Consider now the nature of the computations to be made in computer 30 of FIG. 1. At times computer 30 receives digitized voltage input V16 samples indicative of the temperature of the portion of reference transmission line 16 being sensed by infrared camera 20. These samples are threshold-detected to determine whether they are below a threshold and so descriptive of relatively cold background, in which case they are discarded, or above a threshold and so descriptive of the relatively hot transmission line 16. The number of hot samples is also counted. The relatively hot samples are accumulated, or integrated, to detect an index of their average ampitude. This index of their average amplitude is then normalized by dividing by the number of samples, and the normalized index of the average amplitude of the hot samples is multiplied by the responsivity of infrared camera 20--i.e. its voltage response per degree change in absolute temperature. The resulting product describes the difference between ambient temperature and the temperature of line 16. The ambient temperature, as estimated, or as measured by thermometer or thermocouple, is added to the resulting product to determine the temperature T16 of reference transmission line 16.
At other times computer 30 receives digitized voltage input V10 samples indicative of the temperature of the portion of transmission line 10 being sensed by infrared camera 20. The temperature T10 of transmission line 10 is computed from these samples similarly to the way the temperature T16 of reference transmission line 16 was computed from the V16 samples.
The temperature of a transmission line is to first order approximation proportional to the I2 R loss per unit length. Infrared camera 20 is set up so equal lengths of lines 10 and 16 cross its viewing field, which can be checked with a video monitor responding to its video output to provide a television display, or which can be checked by an optical viewfinder mounted on the infrared camera 20. So the temperature of the transmission line is to first order approximation proportional to the I2 R loss as measured by infrared camera 20. Where T10 and T16 are comparable in value these observations may be distilled into equation 1, following.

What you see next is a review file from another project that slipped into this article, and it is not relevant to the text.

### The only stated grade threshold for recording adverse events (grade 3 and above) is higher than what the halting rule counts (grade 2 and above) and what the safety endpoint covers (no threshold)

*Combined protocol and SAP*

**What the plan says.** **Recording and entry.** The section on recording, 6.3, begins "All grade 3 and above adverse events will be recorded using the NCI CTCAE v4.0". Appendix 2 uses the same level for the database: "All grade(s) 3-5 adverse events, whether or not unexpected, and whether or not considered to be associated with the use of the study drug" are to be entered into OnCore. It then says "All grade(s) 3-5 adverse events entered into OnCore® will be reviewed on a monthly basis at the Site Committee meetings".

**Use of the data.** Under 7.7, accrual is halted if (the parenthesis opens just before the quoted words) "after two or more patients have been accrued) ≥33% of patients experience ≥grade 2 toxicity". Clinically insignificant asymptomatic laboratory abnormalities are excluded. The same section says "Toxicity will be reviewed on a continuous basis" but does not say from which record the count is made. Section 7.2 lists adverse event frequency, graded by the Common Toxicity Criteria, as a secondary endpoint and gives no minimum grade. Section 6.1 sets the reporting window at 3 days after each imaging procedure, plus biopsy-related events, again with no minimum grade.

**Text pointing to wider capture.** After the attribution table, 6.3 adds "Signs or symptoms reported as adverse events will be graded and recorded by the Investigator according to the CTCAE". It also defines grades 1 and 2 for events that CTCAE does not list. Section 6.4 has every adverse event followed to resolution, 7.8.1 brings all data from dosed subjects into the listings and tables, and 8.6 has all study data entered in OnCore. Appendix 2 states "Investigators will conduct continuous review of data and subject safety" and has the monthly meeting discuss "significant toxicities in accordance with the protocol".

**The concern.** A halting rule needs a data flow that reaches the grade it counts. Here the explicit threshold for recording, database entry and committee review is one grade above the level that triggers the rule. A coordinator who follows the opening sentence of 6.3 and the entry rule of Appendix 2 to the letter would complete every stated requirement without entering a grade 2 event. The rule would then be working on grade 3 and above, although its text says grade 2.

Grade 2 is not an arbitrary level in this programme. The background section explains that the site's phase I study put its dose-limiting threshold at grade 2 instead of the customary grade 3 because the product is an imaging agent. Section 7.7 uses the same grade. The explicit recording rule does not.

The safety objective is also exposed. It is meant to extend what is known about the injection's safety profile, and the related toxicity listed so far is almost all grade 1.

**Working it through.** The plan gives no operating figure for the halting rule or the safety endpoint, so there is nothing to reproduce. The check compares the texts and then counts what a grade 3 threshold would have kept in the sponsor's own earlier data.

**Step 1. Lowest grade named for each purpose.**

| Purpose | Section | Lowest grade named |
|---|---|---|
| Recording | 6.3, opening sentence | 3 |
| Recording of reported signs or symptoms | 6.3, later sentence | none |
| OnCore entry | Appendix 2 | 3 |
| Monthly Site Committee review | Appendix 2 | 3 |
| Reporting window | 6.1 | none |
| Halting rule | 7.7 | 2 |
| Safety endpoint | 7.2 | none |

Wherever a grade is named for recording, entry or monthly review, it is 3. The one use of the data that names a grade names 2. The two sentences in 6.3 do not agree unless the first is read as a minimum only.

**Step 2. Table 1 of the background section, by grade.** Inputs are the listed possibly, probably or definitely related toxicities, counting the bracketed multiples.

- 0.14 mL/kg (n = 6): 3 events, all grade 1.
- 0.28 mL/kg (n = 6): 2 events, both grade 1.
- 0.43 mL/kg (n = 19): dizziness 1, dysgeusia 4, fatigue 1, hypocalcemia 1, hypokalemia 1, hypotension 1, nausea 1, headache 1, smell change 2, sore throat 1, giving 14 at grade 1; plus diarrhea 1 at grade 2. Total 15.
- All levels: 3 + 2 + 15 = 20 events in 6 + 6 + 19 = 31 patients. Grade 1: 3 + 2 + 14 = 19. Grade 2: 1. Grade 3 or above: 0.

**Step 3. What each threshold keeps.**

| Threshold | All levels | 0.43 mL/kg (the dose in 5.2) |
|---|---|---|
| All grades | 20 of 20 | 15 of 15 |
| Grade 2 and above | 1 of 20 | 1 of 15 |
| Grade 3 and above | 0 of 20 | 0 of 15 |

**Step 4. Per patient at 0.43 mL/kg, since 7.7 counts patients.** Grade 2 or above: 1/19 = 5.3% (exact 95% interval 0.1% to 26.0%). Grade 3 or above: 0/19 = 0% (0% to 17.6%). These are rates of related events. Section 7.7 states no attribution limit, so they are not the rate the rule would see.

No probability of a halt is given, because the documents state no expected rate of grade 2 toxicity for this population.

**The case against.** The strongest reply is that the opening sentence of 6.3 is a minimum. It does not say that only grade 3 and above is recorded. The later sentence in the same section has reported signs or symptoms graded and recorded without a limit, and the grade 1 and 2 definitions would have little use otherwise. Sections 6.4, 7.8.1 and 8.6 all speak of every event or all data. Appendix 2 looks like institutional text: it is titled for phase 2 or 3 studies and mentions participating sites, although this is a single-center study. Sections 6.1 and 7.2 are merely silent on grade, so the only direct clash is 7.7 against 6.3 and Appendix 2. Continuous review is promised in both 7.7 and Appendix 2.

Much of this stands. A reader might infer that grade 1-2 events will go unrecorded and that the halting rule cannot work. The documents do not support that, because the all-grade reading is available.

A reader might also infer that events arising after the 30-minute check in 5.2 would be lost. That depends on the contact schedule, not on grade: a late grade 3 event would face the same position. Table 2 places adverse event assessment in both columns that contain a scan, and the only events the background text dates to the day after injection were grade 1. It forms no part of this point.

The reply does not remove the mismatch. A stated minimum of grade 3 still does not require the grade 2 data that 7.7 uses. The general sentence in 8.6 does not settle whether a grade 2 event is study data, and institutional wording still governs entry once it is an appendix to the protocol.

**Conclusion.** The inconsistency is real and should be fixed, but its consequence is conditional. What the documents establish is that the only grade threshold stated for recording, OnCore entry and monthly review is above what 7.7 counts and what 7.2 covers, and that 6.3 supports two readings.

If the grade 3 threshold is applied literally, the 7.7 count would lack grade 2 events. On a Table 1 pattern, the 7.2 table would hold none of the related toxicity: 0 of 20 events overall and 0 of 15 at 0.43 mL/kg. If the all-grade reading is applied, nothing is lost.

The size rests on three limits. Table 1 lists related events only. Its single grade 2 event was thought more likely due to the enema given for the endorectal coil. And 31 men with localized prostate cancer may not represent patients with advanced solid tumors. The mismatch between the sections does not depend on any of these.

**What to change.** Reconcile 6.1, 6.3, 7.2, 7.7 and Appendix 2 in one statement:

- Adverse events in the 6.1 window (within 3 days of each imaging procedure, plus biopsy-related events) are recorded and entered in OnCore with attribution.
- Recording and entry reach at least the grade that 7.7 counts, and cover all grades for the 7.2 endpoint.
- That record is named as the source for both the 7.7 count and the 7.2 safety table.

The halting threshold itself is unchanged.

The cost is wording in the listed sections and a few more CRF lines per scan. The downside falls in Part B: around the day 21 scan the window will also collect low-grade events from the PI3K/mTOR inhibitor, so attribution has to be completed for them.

T10 /T16 =(I10 2 R10)/(I16 2 R16) (1)
Here I10 and I16 are the direct currents giving heating equal to the currents actually flowing through transmission lines 10 and 16 respectively, which have respective resistances per unit length R10 and R16. Equation 10 can be solved for I10 as follows:
I10 =I16 (R16 T10 /R10 T16)1/2(2)
The current I16 has the a-c current iREF as a heating equivalent, and iREF is linearly related to I29.
I29 =[(Nsecondary /Nprimary) iREF ]·k (3)
Nsecondary is the number of terms in I-XFR 26 secondary winding,
Nprimary is the number of turns in I-XFR 26 primary winding, and
k is the ratio of the average current of a rectified sine wave to the r-m-s current of an unrectified sine ware--i.e. (2/π) times peak value divided by 2-(1/2) times peak value=0.9.
Combining equations 2 and 3 to eliminate I16, taking advantage of I16 equalling iREF, equation 4 is obtained, describing the computation computer 30 is called upon to make.
I10 =(I29 /k)(Nprimary /Nsecondary)·(T10 R16 /T16 R10).sup.(1/2) (4)
Where skin effects have been suppressed so R10 and R16 are bulk resistances R10 and R16 maybe expected to change with temperature as set forth in equations 5 and 6 following, where asterisked values are at a cold reference temperature.
R10 =R10 *+(δR10 /δT )(T10 -T10 *) (5)
R16 =R16 *+(δR16 /δT)(T16 -T16 *) (6)